54. Is the purchase of personal protective equipment or other supplies that are intended to prevent or reduce the spread of COVID-19 an allowable cost?

    Yes. Personal protective equipment (e.g., surgical masks, cloth masks, face masks, gloves) as well as cleaning and sanitary supplies are allowable costs during the current public health emergency, provided that such purchases are made in support of child nutrition program operations. All purchases must continue to meet the required criteria of being reasonable, allocable, and necessary.

  55. May funds from the nonprofit food service account be used to cover meal delivery costs and/or the purchase of supplies to facilitate non-congregate meal service during the public health emergency?

    Yes. Expenses related to meal delivery and/or provision of meals in non-congregate settings are allowable costs. All purchases must continue to meet the required criteria of being reasonable, allocable, and necessary.

  56. May funds from the nonprofit food service account be used to purchase bottled water (as an alternative to water fountains and other on-site options) for non-congregate meals served during the public health emergency?

    Yes. The purchase of potable water to supplement meals served in non-congregate settings is an allowable cost. For further information, please refer to policy memoranda SP 28-2011: Water Availability During NSLP Meal Service, CACFP 20-2016: Water Availability in the Child and Adult Care Food Program, and SP 49-2016, CACFP 18-2016: Resources for Making Potable Water Available in Schools and Child Care Facilities. Milk is expected to be served as part of each reimbursable meal and potable water may not be provided as a substitute for milk.

  57. May sponsors pay staff salaries using funds from the nonprofit foodservice account when employees are unable to work due to mandatory closures related to the current public health emergency? Is compensation in the form of hazard pay for employees who are still working also allowable?

    Yes, but only when such employee absences are covered under the sponsor’s established personnel policies. The USDA has determined that sponsors with such policies may continue to pay out salaries and benefits to their employees during mandatory closures due to COVID-19, which qualify as an “authorized absence from the job” for affected employees in accordance with the requirements of 2 CFR, Section 200.431(b). These payments must be consistent with the sponsor’s policy of paying salaries (under extraordinary circumstances) from all funding sources, federal and non-federal, and must be fully allocable. Compensation in the form of hazard pay for employees continuing to work is further considered an allowable cost, provided that such compensation is similarly permissible under the sponsor’s personnel policies, and the hazard pay in question is reasonable.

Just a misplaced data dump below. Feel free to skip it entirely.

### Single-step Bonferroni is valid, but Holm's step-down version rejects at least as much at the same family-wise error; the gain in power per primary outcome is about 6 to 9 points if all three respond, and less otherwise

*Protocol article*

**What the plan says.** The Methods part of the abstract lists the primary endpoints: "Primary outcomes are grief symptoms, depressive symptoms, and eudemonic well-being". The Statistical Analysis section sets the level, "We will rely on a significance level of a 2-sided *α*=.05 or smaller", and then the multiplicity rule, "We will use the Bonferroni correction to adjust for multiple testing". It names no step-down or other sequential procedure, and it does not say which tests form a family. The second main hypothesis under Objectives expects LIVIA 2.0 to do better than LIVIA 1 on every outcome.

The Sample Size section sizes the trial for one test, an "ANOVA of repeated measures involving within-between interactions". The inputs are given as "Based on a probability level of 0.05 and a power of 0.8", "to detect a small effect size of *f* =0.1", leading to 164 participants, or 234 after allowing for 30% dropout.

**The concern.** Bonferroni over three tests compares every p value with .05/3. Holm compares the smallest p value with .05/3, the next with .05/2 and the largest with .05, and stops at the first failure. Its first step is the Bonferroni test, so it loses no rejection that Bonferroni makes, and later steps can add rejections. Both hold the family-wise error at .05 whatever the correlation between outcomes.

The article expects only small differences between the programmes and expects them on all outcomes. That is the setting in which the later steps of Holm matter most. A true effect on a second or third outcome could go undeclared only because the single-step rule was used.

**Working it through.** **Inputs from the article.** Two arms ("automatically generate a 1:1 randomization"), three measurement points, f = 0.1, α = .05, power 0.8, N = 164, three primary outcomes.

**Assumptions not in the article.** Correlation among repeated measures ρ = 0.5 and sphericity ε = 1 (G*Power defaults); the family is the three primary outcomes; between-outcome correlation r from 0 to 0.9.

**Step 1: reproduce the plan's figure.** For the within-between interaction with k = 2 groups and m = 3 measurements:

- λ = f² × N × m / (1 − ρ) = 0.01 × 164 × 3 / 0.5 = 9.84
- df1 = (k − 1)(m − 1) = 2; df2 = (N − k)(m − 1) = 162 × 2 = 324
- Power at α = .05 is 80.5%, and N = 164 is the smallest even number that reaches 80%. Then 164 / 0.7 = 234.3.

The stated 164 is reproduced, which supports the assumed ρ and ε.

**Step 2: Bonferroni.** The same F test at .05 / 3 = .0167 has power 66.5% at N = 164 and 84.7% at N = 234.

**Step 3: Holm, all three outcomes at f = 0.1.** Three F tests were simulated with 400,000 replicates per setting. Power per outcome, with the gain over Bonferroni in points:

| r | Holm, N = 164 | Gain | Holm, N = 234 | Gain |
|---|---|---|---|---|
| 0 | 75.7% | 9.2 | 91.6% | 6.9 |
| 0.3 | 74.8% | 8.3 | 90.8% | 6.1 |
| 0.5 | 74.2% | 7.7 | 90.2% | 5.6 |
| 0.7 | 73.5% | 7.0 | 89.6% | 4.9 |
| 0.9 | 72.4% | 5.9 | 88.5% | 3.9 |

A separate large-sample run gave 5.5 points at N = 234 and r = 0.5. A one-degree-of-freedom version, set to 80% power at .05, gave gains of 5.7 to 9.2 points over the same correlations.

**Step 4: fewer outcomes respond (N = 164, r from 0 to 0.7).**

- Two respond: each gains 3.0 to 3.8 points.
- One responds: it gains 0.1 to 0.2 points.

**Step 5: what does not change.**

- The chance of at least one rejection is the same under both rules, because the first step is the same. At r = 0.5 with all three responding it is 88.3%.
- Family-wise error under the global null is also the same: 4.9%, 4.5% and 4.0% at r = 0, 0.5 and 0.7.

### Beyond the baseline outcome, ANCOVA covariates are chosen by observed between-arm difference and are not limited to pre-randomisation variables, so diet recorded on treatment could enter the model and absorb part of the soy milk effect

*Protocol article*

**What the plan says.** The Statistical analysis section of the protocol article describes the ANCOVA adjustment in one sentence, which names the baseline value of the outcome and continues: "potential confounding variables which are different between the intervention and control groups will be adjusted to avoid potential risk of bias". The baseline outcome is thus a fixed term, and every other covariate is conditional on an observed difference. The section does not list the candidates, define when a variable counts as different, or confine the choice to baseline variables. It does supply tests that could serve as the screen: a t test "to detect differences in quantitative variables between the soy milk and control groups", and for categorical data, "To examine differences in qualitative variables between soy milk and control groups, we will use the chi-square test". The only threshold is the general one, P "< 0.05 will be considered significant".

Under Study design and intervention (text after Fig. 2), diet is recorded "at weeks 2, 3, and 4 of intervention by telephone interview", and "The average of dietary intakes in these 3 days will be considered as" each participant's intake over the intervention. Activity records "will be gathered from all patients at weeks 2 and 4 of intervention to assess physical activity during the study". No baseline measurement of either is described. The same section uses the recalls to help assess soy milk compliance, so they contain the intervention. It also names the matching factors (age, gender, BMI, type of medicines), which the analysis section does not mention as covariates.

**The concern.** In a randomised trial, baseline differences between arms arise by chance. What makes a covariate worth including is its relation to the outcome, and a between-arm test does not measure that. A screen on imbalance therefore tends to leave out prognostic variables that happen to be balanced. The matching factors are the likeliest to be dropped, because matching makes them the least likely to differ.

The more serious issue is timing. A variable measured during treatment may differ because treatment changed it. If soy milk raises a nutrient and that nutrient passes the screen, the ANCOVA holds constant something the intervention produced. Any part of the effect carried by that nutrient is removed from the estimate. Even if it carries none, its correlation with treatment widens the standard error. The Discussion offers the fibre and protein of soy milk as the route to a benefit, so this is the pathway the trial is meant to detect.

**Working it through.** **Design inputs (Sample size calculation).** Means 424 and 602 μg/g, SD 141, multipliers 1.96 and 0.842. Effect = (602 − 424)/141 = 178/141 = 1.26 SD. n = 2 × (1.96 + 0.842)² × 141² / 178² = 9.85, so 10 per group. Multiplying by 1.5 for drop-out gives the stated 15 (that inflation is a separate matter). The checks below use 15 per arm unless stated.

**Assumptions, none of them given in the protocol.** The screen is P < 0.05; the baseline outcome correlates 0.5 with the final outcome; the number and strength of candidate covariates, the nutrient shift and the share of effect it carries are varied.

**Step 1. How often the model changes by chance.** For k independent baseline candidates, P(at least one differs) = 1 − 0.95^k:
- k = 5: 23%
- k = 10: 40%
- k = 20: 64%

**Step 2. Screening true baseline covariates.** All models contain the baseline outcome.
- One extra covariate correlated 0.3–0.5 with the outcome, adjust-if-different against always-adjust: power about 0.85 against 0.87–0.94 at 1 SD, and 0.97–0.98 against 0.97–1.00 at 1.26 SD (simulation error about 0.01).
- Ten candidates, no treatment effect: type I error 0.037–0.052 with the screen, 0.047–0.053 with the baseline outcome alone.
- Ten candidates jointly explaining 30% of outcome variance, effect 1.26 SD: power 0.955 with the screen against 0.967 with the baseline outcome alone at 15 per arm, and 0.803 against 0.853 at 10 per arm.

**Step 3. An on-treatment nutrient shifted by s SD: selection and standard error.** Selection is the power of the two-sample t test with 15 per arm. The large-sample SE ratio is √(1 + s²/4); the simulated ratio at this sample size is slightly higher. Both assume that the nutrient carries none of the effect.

Any of these covered personnel costs may be charged retroactively to the date upon which mandated staff absences and/or work that occurred when the hazardous conditions related to COVID-19 began. Sponsors may draft a new personnel policy if they don’t have an existing one in place covering leave, salaries, and benefits during unexpected and extraordinary circumstances. Any new or updated policies must be fully in accordance with federal program regulations, and consistent in their payment of salaries and benefits regardless of the funding sources used/available.

  58. How should sponsors approved to operate any of the child nutrition programs treat non-refundable costs for events and activities that were canceled due to COVID-19 closures and social distancing protocols?

    If the sponsor expended funds for an approved and otherwise allowable cost (e.g., travel, meeting registration, supplies) for an event or activity that was cancelled due to the COVID-19 closures, and those costs were not refunded by the vendor, the sponsor may charge those costs to their program. Sponsors should keep records of the original expense, and their attempt to obtain refunds. Sponsors should also ensure that any materials of value, such as travel vouchers, supplies, materials, etc., that can be repurposed or used at a later date, are used for the operation of the child nutrition program or a related activity. This flexibility applies only to costs incurred prior to March 17, 2020.

  59. How do I apply for COVID-19 Disaster Reimbursement?

    Please visit the Application for COVID-19 Disaster Relief web page. This page includes instructions for submitting a disaster reimbursement request. For specific questions related to your disaster claim, please contact the CDE via e-mail at NSDDisasterClaims@cde.ca.gov.

Questions:   California Department of Education | 916-319-0800
Last Reviewed: Monday, August 10, 2020